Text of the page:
Like Myra, Heather is using a security strategy—a set of mothering practices intended to create security, or at least a sense of security, forone's children or oneself. While Myra focuses on physical security—germs, health, and safety—Heather focuses on emotional security and hopes that lavishing love and comfort on her children will give them a secure inner core no matter what ultimately befalls them. But Heather's security strategy, like Myra's, comes at a cost. For her, motherhood feels like a supreme sacrifice. As she denies her own needs, she finds herself battling feelings of resentment and even rage. "It's just so hard sometimes," she tells me, once her crying has calmed enough for her to speak. "I feel like I'm carrying this whole thing and I'm just fried." As this book will show, it is not Heather's mothering practices, per se, but her single-minded intensity regarding the security she believes those practices will bring about that can undo the good she is trying so hard to do.
Stepping back from these individual mothers and taking a long-distance view, we see women's use of security strategies in their mothering is an entirely reasonable response to the current social situation. Within the context of an unpredictable economy, uncertainty about marriage, and fraying government safety nets, the last refuge of security upon which society at large projects almost mythical powers to make it all better is the mother-child relationship. Not that the mothering relationship typically is a source of ultimate security, but due to a lack of alternatives, we hold out hopes that it will be. Because of this, many mothers today try to shoulder almost impossible burdens. They want so badly to do what is necessary to keep their families safe, but they do not know how to change the economy or to make marriage into a reliably soul-nurturing institution, so they do what they think they can do for their families. They can focus their protective energies on insecurity in the emotional realm, like Heather, or on germs, like Myra, and make those the battleground issues upon which the struggle for security is fought. If they can at least right those wrongs, they can feel they are fulfilling their maternal responsibilities and standing between their families and the surrounding perils.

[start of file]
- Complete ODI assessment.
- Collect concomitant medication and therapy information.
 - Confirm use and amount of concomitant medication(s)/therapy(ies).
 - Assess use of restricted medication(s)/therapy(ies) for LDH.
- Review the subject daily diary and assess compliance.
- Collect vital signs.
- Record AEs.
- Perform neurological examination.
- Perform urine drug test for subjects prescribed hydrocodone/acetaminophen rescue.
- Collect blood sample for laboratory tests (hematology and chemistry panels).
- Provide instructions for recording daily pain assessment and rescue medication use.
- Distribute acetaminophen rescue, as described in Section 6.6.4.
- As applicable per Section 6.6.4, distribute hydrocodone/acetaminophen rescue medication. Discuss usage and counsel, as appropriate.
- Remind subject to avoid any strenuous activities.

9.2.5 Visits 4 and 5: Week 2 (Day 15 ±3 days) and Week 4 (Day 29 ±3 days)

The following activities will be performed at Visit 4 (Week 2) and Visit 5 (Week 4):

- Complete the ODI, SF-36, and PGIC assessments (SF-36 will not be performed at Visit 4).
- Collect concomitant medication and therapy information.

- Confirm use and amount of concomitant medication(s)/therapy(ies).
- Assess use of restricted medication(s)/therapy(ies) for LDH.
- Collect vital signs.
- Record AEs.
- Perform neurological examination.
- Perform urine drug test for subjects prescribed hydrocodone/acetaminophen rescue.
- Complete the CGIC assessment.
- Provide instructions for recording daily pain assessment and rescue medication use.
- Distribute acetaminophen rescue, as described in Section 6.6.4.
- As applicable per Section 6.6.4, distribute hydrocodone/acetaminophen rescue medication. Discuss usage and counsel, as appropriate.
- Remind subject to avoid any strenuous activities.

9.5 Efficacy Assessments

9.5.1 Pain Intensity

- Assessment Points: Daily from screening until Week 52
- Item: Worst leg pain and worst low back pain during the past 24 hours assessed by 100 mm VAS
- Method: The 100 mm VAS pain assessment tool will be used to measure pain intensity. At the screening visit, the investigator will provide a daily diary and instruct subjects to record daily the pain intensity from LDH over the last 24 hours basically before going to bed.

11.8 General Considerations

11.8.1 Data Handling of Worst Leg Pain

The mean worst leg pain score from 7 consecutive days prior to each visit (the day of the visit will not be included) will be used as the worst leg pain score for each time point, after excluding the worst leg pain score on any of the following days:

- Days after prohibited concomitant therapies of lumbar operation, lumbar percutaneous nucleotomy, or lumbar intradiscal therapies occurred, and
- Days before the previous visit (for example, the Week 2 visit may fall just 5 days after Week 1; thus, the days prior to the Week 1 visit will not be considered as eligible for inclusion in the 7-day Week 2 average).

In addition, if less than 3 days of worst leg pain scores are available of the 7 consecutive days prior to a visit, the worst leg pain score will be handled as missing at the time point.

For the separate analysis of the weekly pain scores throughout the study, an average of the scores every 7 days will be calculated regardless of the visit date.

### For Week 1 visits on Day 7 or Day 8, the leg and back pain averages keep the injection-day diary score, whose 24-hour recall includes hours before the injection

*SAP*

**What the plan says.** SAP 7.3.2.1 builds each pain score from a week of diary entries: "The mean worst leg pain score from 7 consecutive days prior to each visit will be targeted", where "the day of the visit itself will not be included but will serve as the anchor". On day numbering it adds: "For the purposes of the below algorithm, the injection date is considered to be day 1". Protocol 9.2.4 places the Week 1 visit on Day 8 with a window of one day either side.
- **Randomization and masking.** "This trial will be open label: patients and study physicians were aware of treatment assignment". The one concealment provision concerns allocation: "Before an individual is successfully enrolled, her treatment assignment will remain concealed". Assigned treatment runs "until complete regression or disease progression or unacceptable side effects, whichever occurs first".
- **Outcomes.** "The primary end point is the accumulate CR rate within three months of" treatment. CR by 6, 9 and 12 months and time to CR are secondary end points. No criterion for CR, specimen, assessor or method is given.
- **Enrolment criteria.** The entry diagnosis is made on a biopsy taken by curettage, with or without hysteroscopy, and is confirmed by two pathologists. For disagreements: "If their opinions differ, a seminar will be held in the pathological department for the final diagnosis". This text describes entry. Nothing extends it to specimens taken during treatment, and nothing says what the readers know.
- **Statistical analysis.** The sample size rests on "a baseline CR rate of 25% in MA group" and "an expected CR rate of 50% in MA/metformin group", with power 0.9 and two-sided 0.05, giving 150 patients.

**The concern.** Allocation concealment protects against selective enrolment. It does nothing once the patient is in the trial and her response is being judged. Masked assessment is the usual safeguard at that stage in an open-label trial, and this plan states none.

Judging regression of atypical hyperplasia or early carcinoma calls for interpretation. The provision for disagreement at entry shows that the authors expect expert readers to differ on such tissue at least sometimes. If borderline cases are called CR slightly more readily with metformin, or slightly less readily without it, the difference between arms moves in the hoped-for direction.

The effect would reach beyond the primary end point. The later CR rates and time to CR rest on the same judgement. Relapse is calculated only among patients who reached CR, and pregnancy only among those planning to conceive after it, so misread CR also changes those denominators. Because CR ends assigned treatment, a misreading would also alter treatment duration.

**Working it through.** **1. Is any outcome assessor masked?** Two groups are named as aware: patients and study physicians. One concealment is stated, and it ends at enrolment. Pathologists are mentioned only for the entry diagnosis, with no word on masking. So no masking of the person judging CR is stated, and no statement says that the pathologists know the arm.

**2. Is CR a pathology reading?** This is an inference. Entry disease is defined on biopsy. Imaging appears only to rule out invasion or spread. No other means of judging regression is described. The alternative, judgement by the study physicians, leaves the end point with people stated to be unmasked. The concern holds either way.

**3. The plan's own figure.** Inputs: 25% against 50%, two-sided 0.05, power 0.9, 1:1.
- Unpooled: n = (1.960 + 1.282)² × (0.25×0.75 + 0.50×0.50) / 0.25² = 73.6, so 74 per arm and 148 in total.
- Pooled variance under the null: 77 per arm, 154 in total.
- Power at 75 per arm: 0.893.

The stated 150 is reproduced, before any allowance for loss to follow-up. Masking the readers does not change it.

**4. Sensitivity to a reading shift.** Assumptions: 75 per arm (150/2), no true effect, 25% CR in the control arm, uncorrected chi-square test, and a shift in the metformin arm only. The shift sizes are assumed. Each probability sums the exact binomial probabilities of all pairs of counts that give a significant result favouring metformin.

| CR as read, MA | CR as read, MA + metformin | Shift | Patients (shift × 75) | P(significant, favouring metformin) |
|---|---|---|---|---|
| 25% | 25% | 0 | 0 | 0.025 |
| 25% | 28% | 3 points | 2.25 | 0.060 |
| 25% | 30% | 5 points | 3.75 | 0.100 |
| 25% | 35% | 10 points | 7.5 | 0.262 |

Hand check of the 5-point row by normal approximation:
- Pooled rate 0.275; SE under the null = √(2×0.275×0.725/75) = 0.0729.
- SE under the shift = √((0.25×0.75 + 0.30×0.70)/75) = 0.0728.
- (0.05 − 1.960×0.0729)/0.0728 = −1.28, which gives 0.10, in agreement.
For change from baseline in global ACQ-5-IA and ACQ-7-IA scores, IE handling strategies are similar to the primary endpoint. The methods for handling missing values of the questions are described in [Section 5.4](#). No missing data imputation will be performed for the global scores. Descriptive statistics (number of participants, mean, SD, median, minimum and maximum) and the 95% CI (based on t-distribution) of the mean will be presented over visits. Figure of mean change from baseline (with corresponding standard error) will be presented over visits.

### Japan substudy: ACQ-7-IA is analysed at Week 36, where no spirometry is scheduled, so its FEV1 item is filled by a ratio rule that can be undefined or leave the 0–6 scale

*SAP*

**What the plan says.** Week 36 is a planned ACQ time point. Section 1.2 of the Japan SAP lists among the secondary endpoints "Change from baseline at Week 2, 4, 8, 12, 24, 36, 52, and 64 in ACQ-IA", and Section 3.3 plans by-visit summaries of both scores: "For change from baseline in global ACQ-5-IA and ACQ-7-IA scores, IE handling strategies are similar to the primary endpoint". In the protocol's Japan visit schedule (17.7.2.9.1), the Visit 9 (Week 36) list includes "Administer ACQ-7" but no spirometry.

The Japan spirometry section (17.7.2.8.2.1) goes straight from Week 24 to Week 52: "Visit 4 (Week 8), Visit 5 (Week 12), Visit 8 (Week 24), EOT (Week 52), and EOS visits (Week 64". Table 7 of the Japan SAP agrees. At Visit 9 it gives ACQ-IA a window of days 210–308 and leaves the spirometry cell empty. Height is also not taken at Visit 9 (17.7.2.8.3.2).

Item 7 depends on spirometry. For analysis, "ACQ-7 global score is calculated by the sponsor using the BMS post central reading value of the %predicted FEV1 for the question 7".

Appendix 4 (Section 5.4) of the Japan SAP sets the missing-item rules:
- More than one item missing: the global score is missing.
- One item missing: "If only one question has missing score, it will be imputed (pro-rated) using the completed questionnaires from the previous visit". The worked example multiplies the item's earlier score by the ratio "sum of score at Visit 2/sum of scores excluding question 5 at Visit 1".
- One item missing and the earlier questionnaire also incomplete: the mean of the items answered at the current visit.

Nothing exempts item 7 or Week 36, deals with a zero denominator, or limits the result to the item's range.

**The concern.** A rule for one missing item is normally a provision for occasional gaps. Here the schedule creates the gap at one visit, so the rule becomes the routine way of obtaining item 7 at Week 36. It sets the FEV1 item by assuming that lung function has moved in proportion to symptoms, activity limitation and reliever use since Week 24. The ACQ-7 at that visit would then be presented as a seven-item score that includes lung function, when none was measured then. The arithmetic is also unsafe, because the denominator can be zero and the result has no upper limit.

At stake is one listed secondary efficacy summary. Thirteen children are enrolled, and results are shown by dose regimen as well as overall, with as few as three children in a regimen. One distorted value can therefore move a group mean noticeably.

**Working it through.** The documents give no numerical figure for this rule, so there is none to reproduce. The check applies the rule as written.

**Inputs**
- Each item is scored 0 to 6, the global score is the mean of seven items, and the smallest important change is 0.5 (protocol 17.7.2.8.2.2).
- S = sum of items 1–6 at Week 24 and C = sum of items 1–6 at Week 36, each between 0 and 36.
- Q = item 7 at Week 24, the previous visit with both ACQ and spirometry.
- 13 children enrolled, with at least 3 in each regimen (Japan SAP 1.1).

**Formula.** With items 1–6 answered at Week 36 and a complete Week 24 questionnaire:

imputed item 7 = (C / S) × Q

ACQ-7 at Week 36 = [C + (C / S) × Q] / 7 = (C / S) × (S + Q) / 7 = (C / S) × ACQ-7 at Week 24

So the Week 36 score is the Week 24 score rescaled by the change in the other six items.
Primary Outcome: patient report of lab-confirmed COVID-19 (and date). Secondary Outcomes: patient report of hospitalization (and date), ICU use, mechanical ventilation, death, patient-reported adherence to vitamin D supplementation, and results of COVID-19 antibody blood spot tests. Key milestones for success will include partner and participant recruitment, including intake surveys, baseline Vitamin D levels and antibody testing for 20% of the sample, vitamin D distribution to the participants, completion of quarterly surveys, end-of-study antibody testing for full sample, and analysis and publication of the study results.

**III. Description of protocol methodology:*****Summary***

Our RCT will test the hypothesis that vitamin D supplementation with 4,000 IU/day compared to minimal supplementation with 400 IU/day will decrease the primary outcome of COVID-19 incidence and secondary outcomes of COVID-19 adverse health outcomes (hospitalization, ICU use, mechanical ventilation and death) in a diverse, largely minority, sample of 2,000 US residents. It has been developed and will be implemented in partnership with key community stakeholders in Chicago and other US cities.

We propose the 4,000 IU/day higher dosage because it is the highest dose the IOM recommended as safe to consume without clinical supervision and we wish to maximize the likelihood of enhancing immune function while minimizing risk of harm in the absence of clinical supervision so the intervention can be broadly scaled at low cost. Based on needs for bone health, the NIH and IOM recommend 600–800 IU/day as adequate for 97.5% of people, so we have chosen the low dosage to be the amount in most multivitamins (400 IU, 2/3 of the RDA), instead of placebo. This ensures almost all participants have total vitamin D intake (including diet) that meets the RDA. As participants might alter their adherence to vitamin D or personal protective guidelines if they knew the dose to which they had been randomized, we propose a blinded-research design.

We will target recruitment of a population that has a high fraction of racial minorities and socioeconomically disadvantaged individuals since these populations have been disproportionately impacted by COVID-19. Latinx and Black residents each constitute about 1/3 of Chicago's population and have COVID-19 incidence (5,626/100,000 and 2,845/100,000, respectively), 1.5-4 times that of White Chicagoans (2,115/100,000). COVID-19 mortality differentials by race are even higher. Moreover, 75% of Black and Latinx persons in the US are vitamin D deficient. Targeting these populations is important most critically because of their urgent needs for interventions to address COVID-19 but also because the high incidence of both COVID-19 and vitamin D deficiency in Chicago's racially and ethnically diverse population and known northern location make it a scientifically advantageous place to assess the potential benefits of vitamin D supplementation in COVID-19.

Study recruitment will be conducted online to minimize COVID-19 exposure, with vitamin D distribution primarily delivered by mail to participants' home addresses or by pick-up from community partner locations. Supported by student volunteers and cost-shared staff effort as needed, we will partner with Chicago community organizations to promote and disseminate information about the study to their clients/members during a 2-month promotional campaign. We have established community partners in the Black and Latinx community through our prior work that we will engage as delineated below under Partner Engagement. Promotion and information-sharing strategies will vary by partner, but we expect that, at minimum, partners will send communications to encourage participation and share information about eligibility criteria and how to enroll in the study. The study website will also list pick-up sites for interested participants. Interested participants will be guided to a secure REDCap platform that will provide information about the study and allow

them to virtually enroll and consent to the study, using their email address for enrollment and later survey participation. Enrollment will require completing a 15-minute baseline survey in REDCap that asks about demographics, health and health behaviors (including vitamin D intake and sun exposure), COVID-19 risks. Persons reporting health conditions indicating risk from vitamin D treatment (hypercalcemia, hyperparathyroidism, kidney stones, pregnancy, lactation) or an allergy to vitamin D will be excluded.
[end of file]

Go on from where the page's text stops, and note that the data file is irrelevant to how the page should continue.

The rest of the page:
The unfortunate finding of this research, however, and what Motherload will repeatedly show, is that heaping mothers with unrealistic security expectations causes them to engage in struggles that actually cause security repercussions within the family. The fierceness of a woman's efforts, the vastness of her skills, or her willingness to shoulder such burdens aside, a one-relationship solution to society-sized insecurities simply doesn't work. Furthermore, the contortions required for this type of individualistic solution put great strains upon families that set in motion a cascade of ill-effects. This research documents those ill-effects, born of our hopes for redemptive security projected onto the mother-child relationship, and also documents the much greater ease in families that manage against the odds to take alternative approaches, such as more evenly distributing the responsibility for security among a greater number of players than just the mother.
Motherload is based on 168 interviews with fifty-one mothers in the United States, thirty-four of whom partook in a longitudinal study during the first three years of their children's lives, beginning in late pregnancy. To capture some of the diversity in American mothers, I interviewed women of various races and ethnicities, wealthy and poor, married and unmarried, lesbian and heterosexual, native-born and immigrant, and who ranged in age from teens to women in their forties. For a full listing of the study participants and a discussion of the research methodology, see appendices A and B.